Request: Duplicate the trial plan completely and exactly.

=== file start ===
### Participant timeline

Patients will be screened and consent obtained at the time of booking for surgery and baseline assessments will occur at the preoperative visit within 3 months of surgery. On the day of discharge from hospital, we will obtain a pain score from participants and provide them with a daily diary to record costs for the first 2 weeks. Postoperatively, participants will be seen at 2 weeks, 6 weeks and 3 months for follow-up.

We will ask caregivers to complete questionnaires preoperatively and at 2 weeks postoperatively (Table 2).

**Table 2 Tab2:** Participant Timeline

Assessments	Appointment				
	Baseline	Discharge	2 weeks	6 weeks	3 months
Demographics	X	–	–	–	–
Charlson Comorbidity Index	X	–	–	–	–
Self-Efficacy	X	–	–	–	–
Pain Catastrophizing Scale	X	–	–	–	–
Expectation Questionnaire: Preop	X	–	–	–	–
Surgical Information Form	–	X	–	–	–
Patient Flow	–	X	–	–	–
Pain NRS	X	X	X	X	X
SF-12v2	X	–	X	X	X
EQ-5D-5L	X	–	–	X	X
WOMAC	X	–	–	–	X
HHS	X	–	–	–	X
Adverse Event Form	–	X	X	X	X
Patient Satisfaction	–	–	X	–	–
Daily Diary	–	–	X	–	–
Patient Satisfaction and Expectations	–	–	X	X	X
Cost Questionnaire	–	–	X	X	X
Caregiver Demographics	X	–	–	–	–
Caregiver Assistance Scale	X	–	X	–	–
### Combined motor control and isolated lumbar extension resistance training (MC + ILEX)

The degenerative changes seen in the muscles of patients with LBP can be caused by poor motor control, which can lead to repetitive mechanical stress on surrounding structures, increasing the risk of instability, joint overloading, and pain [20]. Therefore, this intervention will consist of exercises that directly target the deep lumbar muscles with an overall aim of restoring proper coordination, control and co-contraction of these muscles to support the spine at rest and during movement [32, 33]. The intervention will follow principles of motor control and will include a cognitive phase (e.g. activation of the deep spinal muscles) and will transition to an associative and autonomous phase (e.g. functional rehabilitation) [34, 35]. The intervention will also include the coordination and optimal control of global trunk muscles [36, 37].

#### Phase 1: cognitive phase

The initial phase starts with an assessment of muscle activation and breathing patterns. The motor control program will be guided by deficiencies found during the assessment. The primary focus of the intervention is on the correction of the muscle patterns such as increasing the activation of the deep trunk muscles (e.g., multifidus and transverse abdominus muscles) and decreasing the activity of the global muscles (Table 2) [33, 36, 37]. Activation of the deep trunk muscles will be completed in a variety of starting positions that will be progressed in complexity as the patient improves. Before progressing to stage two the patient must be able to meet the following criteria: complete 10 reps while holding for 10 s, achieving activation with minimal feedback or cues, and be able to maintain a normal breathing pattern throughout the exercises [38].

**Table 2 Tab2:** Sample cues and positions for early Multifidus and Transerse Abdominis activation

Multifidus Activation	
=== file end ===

### Participant timeline

Patients will be screened and consent obtained at the time of booking for surgery and baseline assessments will occur at the preoperative visit within 3 months of surgery. On the day of discharge from hospital, we will obtain a pain score from participants and provide them with a daily diary to record costs for the first 2 weeks. Postoperatively, participants will be seen at 2 weeks, 6 weeks and 3 months for follow-up.

We will ask caregivers to complete questionnaires preoperatively and at 2 weeks postoperatively (Table 2).

**Table 2 Tab2:** Participant Timeline

Assessments	Appointment				
	Baseline	Discharge	2 weeks	6 weeks	3 months
Demographics	X	–	–	–	–
Charlson Comorbidity Index	X	–	–	–	–
Self-Efficacy	X	–	–	–	–
Pain Catastrophizing Scale	X	–	–	–	–
Expectation Questionnaire: Preop	X	–	–	–	–
Surgical Information Form	–	X	–	–	–
Patient Flow	–	X	–	–	–
Pain NRS	X	X	X	X	X
SF-12v2	X	–	X	X	X
EQ-5D-5L	X	–	–	X	X
WOMAC	X	–	–	–	X
HHS	X	–	–	–	X
Adverse Event Form	–	X	X	X	X
Patient Satisfaction	–	–	X	–	–
Daily Diary	–	–	X	–	–
Patient Satisfaction and Expectations	–	–	X	X	X
Cost Questionnaire	–	–	X	X	X
Caregiver Demographics	X	–	–	–	–
Caregiver Assistance Scale	X	–	X	–	–
### Combined motor control and isolated lumbar extension resistance training (MC + ILEX)

The degenerative changes seen in the muscles of patients with LBP can be caused by poor motor control, which can lead to repetitive mechanical stress on surrounding structures, increasing the risk of instability, joint overloading, and pain [20]. Therefore, this intervention will consist of exercises that directly target the deep lumbar muscles with an overall aim of restoring proper coordination, control and co-contraction of these muscles to support the spine at rest and during movement [32, 33]. The intervention will follow principles of motor control and will include a cognitive phase (e.g. activation of the deep spinal muscles) and will transition to an associative and autonomous phase (e.g. functional rehabilitation) [34, 35]. The intervention will also include the coordination and optimal control of global trunk muscles [36, 37].

#### Phase 1: cognitive phase

The initial phase starts with an assessment of muscle activation and breathing patterns. The motor control program will be guided by deficiencies found during the assessment. The primary focus of the intervention is on the correction of the muscle patterns such as increasing the activation of the deep trunk muscles (e.g., multifidus and transverse abdominus muscles) and decreasing the activity of the global muscles (Table 2) [33, 36, 37]. Activation of the deep trunk muscles will be completed in a variety of starting positions that will be progressed in complexity as the patient improves. Before progressing to stage two the patient must be able to meet the following criteria: complete 10 reps while holding for 10 s, achieving activation with minimal feedback or cues, and be able to maintain a normal breathing pattern throughout the exercises [38].

**Table 2 Tab2:** Sample cues and positions for early Multifidus and Transerse Abdominis activation

Multifidus Activation	